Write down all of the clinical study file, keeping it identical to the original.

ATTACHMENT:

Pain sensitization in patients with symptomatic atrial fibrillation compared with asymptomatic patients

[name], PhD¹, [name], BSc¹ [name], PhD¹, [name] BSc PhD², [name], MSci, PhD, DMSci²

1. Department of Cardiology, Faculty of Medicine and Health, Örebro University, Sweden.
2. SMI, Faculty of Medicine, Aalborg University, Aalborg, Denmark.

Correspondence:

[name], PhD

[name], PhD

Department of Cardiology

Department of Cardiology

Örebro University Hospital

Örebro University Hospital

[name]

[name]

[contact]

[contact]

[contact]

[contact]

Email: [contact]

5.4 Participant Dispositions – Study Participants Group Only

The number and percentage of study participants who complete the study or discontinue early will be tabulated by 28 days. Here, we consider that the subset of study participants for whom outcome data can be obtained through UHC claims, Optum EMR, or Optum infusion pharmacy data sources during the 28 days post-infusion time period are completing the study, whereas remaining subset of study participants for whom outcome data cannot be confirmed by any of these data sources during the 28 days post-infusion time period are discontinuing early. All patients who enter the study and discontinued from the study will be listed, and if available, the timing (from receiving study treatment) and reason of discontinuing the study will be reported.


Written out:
Pain sensitization in patients with symptomatic atrial fibrillation compared with asymptomatic patients

[name], PhD¹, [name], BSc¹ [name], PhD¹, [name] BSc PhD², [name], MSci, PhD, DMSci²

1. Department of Cardiology, Faculty of Medicine and Health, Örebro University, Sweden.
2. SMI, Faculty of Medicine, Aalborg University, Aalborg, Denmark.

Correspondence:

[name], PhD

[name], PhD

Department of Cardiology

Department of Cardiology

Örebro University Hospital

Örebro University Hospital

[name]

[name]

[contact]

[contact]

[contact]

[contact]

Email: [contact]

5.4 Participant Dispositions – Study Participants Group Only

The number and percentage of study participants who complete the study or discontinue early will be tabulated by 28 days. Here, we consider that the subset of study participants for whom outcome data can be obtained through UHC claims, Optum EMR, or Optum infusion pharmacy data sources during the 28 days post-infusion time period are completing the study, whereas remaining subset of study participants for whom outcome data cannot be confirmed by any of these data sources during the 28 days post-infusion time period are discontinuing early. All patients who enter the study and discontinued from the study will be listed, and if available, the timing (from receiving study treatment) and reason of discontinuing the study will be reported.